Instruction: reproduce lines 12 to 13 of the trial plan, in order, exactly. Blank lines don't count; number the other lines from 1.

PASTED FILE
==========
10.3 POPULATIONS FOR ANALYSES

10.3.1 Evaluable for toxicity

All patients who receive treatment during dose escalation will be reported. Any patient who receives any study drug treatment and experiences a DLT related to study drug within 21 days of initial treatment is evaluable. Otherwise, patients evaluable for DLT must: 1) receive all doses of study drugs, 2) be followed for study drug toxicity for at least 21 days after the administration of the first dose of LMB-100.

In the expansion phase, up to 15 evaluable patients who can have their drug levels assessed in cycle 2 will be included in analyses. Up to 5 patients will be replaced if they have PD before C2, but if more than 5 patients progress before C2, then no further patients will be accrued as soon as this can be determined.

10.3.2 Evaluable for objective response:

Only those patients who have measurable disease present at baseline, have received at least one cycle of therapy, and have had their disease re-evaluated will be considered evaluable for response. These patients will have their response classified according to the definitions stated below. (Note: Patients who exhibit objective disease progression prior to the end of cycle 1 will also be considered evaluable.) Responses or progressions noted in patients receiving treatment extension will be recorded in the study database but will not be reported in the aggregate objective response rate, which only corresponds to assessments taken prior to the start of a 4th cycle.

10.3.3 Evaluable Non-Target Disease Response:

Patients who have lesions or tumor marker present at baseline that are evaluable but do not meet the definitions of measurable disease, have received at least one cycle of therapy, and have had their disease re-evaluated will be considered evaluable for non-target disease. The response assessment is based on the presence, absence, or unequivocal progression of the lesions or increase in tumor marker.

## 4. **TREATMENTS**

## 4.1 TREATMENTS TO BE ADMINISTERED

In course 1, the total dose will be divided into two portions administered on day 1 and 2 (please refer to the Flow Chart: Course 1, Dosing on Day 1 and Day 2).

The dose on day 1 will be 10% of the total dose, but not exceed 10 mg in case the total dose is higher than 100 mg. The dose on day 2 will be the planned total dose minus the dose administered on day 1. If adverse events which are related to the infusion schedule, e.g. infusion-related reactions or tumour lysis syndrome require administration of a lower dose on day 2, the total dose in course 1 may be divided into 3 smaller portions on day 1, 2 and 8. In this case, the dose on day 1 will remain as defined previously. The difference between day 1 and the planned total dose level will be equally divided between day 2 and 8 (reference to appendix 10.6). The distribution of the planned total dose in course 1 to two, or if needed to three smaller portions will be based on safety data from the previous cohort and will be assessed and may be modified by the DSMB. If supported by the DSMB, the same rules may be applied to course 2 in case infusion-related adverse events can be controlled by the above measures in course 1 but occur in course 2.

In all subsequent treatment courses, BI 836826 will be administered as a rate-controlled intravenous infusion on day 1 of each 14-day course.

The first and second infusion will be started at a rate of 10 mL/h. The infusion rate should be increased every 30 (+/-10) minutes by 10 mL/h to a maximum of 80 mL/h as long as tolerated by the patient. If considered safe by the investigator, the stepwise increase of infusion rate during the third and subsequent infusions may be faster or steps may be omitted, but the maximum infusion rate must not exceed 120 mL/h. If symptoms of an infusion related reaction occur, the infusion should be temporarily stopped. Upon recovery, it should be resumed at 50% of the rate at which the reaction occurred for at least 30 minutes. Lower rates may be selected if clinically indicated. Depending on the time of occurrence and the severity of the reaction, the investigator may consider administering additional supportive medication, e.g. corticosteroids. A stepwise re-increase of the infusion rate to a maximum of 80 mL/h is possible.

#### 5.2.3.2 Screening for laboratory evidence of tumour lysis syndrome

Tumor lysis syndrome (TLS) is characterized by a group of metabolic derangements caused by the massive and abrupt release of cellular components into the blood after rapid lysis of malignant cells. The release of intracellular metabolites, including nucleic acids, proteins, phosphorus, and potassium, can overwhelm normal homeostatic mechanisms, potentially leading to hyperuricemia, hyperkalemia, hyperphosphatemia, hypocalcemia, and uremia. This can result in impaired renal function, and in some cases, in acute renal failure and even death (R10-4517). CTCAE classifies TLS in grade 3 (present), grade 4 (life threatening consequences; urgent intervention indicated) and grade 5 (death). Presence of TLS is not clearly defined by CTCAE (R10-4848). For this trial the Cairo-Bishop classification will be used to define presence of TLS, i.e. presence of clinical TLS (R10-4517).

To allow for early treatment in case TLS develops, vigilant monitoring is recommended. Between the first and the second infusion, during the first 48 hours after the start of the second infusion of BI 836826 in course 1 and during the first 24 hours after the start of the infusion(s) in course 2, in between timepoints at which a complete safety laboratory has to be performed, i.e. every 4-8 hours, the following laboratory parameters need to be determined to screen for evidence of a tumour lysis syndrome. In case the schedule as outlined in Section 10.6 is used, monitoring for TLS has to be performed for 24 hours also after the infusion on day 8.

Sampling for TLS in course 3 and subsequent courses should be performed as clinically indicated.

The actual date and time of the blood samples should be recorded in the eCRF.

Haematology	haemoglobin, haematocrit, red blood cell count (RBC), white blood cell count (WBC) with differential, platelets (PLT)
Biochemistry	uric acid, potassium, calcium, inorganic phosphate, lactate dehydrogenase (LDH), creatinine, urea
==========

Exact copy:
The dose on day 1 will be 10% of the total dose, but not exceed 10 mg in case the total dose is higher than 100 mg. The dose on day 2 will be the planned total dose minus the dose administered on day 1. If adverse events which are related to the infusion schedule, e.g. infusion-related reactions or tumour lysis syndrome require administration of a lower dose on day 2, the total dose in course 1 may be divided into 3 smaller portions on day 1, 2 and 8. In this case, the dose on day 1 will remain as defined previously. The difference between day 1 and the planned total dose level will be equally divided between day 2 and 8 (reference to appendix 10.6). The distribution of the planned total dose in course 1 to two, or if needed to three smaller portions will be based on safety data from the previous cohort and will be assessed and may be modified by the DSMB. If supported by the DSMB, the same rules may be applied to course 2 in case infusion-related adverse events can be controlled by the above measures in course 1 but occur in course 2.

In all subsequent treatment courses, BI 836826 will be administered as a rate-controlled intravenous infusion on day 1 of each 14-day course.